Waiter Training Manual Samples


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Susie Ross
Susie Ross

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For Further Information about Restaurant Training:
Call (720) 203-4615
or email.


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Colorado Restaurant Association



Restaurant Training Manuals

The restaurant training manuals are detailed and comprehensive in scope, while maintaining a universal quality.  The rules can be applied to almost any restaurant training program; you can also supplement with your own specific rules.

When ordered as e-books, you will receive them in .doc format so you may modify them to fit your specific restaurant's needs.  You may also make as many copies as you need for your staff.

Following is the table of contents for each individual manual:

busser manualBus Manual
- Introduction
- Equal Opportunity Employment
- Sexual Harassment
- Non-Discrimination
- Workers' Compensation
- Pay Periods
- Drinking
- Drugs
- Employee Theft
- Security
- Lost Employee Articles
- Customers' Lost Belongings
- Breakage
- Accidents and Safety
- Bulletin Board
- Personnel Records
- Your Earnings
- Parking
- Promotions
- Liquor Laws
- Pre-Shift Issues:  Schedules, Shift Changes and Calling In
- Appearance & Professionalism
- Cleanliness (detailed FOH cleanliness knowledge)
- Job Duties and Expectations (includes proper language vs. slang)
- Tips and Reporting to the IRS (from the NRA site-official information)
- Company Agreement Forms

host manualHost Manual
- Introduction
- Equal Opportunity Employment
- Sexual Harassment
- Non-Discrimination
- Workers' Compensation
- Pay Periods
- Drinking
- Drugs
- Employee Theft
- Security
- Lost Employee Articles
- Customers' Lost Belongings
- Breakage
- Accidents and Safety
- Bulletin Board
- Personnel Records
- Your Earnings
- Parking
- Promotions
- Liquor Laws
- Pre-Shift Issues:  Schedules, Shift Changes and Calling In
- Appearance & Professionalism
- Cleanliness (detailed FOH cleanliness knowledge)
- Job Duties and Expectations (includes telephone etiquette/language)
- Calming the Crabby Customer
- Tips and Reporting to the IRS (from the NRA site-official information)
- Company Agreement Forms

server manualServer Manual
- Introduction
- Equal Opportunity Employment
- Sexual Harassment
- Non-Discrimination
- Workers' Compensation
- Pay Periods
- Drinking
- Drugs
- Employee Theft
- Security
- Lost Employee Articles
- Customers' Lost Belongings
- Breakage
- Accidents and Safety
- Bulletin Board
- Personnel Records
- Your Earnings
- Parking
- Promotions
- Liquor Laws
- Pre-Shift Issues:  Schedules, Shift Changes and Calling In
- Appearance & Professionalism
- Cleanliness (detailed FOH cleanliness knowledge)
- Job Duties and Expectations (includes proper language vs. slang)
- Calming the Crabby Customer
- Server's Script
- Tips and Reporting to the IRS (from the NRA site-official information)
- Company Agreement Forms

Below you will find excerpts from each manual:

Excerpt from the Bus Manual

Basic Responsibilities
You are expected to be able to fulfill many different tasks for several people, including your servers, hosts, managers and guests.  The following checklist includes many of the required tasks and could include more or less:

- greeting guests when you approach a table

- serving bread and water

- pre-bussing

- clearing tables

- re-setting tables

- maintaining tables and floor appearance                                               

- cleaning and re-stocking service stations

- overall floor maintenance

- re-filling beverages and bread baskets

- cleaning spills

- taking out garbage

- wiping down high chairs and boosters with clean bar towel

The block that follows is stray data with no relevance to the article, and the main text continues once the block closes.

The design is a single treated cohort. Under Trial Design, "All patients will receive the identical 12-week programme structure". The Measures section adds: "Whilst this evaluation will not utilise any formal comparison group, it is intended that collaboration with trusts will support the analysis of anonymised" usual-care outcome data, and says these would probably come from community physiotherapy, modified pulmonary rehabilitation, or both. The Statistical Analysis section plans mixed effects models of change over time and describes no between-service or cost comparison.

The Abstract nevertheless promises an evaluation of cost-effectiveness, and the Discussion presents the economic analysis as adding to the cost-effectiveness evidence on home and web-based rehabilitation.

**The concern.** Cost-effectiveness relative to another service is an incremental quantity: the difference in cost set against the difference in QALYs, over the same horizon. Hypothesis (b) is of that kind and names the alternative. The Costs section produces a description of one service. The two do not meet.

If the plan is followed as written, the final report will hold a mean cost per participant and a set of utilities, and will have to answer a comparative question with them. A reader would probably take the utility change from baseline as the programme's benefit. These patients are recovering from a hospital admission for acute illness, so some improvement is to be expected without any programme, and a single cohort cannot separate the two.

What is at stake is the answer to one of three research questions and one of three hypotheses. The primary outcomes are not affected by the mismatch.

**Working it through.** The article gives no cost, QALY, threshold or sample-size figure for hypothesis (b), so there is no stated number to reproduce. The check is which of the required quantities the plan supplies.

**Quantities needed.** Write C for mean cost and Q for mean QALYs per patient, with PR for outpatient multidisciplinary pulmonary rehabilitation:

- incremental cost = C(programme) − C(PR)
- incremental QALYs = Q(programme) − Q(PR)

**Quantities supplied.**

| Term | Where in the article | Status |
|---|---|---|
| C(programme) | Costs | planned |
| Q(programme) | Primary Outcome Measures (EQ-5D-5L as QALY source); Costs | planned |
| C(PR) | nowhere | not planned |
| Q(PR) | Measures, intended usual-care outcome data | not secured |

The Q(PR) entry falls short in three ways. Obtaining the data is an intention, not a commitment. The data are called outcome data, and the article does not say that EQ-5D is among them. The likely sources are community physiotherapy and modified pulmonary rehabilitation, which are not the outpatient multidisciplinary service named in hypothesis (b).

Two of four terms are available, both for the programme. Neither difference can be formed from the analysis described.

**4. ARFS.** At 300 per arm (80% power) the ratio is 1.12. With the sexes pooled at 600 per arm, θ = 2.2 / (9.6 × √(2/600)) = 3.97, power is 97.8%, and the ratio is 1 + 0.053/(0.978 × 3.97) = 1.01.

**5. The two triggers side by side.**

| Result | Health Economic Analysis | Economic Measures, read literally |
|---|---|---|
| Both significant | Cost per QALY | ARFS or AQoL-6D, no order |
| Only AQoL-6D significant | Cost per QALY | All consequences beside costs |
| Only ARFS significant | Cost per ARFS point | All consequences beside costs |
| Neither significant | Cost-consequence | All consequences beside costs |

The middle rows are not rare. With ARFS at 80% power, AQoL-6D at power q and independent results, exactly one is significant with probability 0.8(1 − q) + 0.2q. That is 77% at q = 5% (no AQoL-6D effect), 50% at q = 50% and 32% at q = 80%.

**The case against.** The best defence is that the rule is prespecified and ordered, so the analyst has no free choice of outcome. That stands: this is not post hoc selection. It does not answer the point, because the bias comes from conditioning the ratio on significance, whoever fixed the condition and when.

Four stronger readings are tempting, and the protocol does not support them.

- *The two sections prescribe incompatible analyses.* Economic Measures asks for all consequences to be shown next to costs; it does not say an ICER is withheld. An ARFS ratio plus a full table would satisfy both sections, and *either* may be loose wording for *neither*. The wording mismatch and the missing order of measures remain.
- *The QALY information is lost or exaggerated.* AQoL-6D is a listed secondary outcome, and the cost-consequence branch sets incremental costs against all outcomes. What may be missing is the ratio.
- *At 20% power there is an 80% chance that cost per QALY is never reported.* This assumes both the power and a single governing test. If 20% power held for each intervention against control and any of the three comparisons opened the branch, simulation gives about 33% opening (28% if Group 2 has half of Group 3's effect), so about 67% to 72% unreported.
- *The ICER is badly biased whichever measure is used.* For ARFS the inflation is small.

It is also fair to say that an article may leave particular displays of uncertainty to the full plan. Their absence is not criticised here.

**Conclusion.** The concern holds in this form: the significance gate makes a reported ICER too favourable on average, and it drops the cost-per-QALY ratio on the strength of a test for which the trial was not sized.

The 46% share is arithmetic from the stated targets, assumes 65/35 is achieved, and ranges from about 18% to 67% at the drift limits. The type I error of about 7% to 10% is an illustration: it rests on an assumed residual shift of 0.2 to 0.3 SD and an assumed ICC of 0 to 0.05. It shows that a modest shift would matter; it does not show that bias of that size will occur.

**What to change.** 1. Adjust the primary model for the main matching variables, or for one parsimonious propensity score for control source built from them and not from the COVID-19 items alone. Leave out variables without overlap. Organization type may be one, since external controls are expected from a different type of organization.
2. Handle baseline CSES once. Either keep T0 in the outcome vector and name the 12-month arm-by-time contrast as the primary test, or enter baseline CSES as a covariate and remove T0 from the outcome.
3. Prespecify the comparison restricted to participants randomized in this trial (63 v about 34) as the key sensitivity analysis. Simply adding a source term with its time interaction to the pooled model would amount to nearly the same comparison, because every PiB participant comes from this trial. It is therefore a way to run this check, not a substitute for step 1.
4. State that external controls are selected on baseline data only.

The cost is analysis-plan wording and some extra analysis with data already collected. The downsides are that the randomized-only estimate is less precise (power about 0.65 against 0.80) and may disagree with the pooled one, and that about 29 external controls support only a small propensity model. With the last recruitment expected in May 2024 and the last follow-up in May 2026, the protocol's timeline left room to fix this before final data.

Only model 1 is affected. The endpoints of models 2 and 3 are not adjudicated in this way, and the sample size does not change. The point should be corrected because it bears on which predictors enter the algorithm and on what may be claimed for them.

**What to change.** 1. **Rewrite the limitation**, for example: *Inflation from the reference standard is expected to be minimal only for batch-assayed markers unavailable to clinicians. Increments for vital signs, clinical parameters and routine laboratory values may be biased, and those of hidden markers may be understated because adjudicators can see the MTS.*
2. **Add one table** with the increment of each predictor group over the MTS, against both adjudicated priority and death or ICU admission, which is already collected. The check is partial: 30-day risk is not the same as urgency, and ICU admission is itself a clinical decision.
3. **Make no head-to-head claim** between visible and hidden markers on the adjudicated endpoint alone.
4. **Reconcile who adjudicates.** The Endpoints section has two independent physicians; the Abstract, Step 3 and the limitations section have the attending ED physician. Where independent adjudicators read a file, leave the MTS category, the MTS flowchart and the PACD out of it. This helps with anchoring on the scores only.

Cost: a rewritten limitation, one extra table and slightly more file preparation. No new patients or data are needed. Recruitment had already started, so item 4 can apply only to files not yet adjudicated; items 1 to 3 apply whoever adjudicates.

Table Setting Guide
Before service, make sure that each table in the restaurant is set correctly.

1.       Check that all tables are stable and do not wobble.

2.       Wipe the chairs and be sure they are clean and set at an appropriate length from the tables.

3.       Check that the tables are clean on the top and edges.  If plants or ledges are nearby, they should also be free of dust and dirt.

4.       Examine the salt and pepper shakers, sugar bowl and any table tents/promotions.  The shakers and bowl should be full and clean; sugar and sugar substitute should be stocked.  Position these items at the centers of tables according to your restaurant’s procedures.

5.       Inspect the table settings.  Be sure everything is clean and aligned properly.

6.       Be sure the floor is clean around and under the tables.  Pick up trash. 

Whenever you have extra time, perform extra duties to make sure our guests are taken care of.  Side work duties are assigned and are expected to be carried out at the end of a shift to the expectations set forth.

Suggestions for extra duties

·        offer pepper for salads and soups

·        clear and crumb tables between courses and replace soiled silverware

·        serve beverages

·        remove trays and tray jacks left in a walkway/path

·        change out ash trays, light cigarettes, bring toothpicks, assist with coats

Clearing and re-setting tables
When clearing a table, have a tray with you for entire removal of all items.  Take care not to put your fingers inside of glasses, used or clean.  When wiping the table down, brush excess and large crumbs into your hand or onto a plate or napkin so they aren’t just thrown onto the floor for clean-up at the end of the shift.  Move salt and pepper shakers and sugar container and any other items off to the side while you clean the entire table.  Brush off chairs and booths so guests do not have to brush crumbs off their seats before sitting down. 

If using a large tray, come prepared with as much as possible for the clean set-up of the table.  The set up of all tables should be the same.  If you have room on your tray after you are finished with the set-up, take a quick look around and make sure there aren’t any other dishes from any other tables that you can pick up.  Cover your tray of dirty dishes with a napkin before taking back to service area. 

There will be times when it is necessary to replace silverware or dishes between courses.  Servers should communicate with you as to what they need you to do for them.